|Year of offer||2019|
|Subject level||Graduate coursework|
Term 3 - Online
|Fees||Subject EFTSL, Level, Discipline & Census Date|
This subject will introduce students to innovative and contemporary technology that has been recently developed and is currently used in clinical practice and research for the purposes of measurement, diagnosis and prescription. Students will be exposed to theoretical principles and practical applications of selected technologies. Students will critically appraise selected innovation and emerging technologies using a scientific approach in order to consolidate their understanding of the key elements that determine feasibility, safety and utility. This will develop an understanding of the processes involved in integrating innovative and emerging technologies into their clinical practice to provide information that is measurable and meaningful to their patients, healthcare insurers and providers. Students will be required to develop a proposal for implementation of an emerging technology to measure human performance or functional outcome. Moreover, students will explore existing or emerging platforms (e.g. hardware) and infrastructure (e.g. resources) that are required to support such an endeavour.
Students will choose two from three modules that best meets their learning interests and/or practice needs. These modules are:
- The clinical practice module will cover the role of new and emerging technologies that could be used to support accurate diagnosis, assessment and evaluation of efficacy of interventions.
- The human performance module will cover the role of new and emerging technologies that could be used to facilitate analysis and measurement of human movement for the purposes of enhancing performance (i.e., sports, leisure and workplace) and screening for factors that may contribute to injury.
- The research module will cover the underlying principles of critically appraising scientific research that has implemented new and emerging technologies to assess and quantify pathological and healthy human performance.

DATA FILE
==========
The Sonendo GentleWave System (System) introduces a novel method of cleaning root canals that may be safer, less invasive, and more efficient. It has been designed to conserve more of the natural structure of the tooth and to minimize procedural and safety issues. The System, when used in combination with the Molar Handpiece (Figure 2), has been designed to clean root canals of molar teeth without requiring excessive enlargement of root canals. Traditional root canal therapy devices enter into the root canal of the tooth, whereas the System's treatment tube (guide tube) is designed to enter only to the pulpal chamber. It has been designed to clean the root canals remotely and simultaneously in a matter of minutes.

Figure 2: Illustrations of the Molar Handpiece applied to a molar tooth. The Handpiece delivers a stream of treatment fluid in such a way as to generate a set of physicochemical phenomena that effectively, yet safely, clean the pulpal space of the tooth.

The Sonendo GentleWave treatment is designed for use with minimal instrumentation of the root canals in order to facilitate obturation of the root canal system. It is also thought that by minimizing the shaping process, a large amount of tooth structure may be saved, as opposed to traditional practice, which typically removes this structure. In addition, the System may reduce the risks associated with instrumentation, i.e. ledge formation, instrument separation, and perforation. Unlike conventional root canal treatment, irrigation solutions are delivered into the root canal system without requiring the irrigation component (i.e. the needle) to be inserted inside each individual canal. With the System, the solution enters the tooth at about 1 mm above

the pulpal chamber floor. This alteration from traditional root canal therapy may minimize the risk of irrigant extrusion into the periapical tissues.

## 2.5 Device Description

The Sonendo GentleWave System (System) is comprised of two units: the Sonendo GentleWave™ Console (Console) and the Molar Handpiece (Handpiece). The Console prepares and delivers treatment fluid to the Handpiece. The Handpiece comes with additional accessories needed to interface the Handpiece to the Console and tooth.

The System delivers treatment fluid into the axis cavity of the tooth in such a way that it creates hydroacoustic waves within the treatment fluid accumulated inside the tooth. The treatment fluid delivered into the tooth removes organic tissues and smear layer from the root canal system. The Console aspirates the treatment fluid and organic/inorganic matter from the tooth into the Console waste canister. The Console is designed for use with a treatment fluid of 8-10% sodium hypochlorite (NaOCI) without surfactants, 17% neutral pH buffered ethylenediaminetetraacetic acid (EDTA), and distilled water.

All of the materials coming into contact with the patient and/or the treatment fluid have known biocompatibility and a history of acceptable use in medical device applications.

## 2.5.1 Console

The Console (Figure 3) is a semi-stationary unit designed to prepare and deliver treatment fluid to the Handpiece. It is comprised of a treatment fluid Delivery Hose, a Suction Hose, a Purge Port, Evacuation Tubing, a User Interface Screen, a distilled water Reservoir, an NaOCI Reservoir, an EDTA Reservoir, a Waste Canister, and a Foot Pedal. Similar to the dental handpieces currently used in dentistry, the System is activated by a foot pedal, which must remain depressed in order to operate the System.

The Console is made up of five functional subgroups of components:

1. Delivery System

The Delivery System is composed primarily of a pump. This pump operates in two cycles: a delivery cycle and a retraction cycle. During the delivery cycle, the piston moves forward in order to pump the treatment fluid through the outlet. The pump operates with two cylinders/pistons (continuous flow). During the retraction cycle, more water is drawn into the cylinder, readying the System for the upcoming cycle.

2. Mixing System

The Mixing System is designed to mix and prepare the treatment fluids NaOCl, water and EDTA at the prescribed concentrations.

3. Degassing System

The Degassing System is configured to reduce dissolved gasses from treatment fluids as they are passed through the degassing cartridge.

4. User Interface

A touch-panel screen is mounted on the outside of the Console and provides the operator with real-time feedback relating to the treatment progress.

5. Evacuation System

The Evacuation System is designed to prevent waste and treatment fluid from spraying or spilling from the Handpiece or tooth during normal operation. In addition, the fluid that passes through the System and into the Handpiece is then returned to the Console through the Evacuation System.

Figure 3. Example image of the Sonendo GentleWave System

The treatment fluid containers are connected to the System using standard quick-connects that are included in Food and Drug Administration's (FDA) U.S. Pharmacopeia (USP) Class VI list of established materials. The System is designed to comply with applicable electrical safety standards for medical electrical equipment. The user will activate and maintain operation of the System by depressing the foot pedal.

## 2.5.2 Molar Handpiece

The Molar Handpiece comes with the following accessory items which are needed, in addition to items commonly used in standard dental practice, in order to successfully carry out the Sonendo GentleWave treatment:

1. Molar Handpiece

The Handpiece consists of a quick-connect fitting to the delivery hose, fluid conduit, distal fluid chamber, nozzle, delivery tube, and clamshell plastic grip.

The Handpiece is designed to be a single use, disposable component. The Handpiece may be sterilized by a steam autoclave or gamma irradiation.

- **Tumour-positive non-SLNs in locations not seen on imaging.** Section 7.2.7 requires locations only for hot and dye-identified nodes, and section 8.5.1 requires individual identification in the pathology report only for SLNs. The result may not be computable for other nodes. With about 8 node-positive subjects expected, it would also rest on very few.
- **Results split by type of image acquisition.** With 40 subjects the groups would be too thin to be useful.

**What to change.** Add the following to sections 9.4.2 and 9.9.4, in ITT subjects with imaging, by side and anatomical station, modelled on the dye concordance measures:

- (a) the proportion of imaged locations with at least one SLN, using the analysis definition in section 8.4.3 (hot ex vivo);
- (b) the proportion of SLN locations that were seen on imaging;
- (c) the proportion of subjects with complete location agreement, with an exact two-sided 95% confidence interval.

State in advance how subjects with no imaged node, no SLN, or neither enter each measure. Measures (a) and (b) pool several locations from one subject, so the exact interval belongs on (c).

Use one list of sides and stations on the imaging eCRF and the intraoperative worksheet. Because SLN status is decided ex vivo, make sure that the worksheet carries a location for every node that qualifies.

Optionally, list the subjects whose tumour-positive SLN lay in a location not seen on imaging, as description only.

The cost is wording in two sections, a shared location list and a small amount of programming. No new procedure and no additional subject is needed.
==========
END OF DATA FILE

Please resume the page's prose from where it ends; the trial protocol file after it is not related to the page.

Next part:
Intended learning outcomes
The curriculum is designed around three elements that provide integration throughout the subject.
These elements are:
Rehabilitation Theory and Practice
- Integrate prior clinical practice knowledge, to inform appropriate innovation development and critique of emerging technologies for individuals, groups or specific populations across the life span.
- Critically integrate contemporary theory around the innovation and emerging technologies with clinical practice
- Critically assess and analyse the health-related needs of individuals, groups and/or health populations for measurable and meaningful outcomes using emerging technologies, recognising the personal and environmental circumstances that influence functional capability and participation preferences.
- Design or select, implement and evaluate innovations and emergent technologies to meet the needs of groups with common impairments or functional needs
Evidence and Innovation
- Select and critically justify appropriate technologies that measure outcome and human performance to evaluate the efficacy of interdisciplinary interventions.
- Critically evaluate and analyse the role of new emerging innovations and technology tools in supporting current exercise and physical activity guidelines and priorities
Clinical Practice in Context
- Effectively communicate evidence informed therapeutic priorities to stakeholders whilst paying attention to client-shared goals within an ethical, person-centred and ICF informed framework
- Create and apply a model of best practice that integrates innovation and emerging technology with individual or group needs, whilst recognising the contextual environment and personal complexities associated with injury, illness and enhanced performance
On completion of this subject students will have had the opportunity to develop the skills associated with:
- applying knowledge and reasoning skills to complex problems in a range of contexts
- inquiry and creative solutions to challenges in their practice context
- self-assurance and confidence in their knowledge, yet flexible, adaptable and aware of their limitations
- demonstrate academic writing, oral and creative skills to present information to both specialists in academic forums and specialists and non-specialist in clinical contexts
- produce assessment outcomes with high level personal autonomy and accountability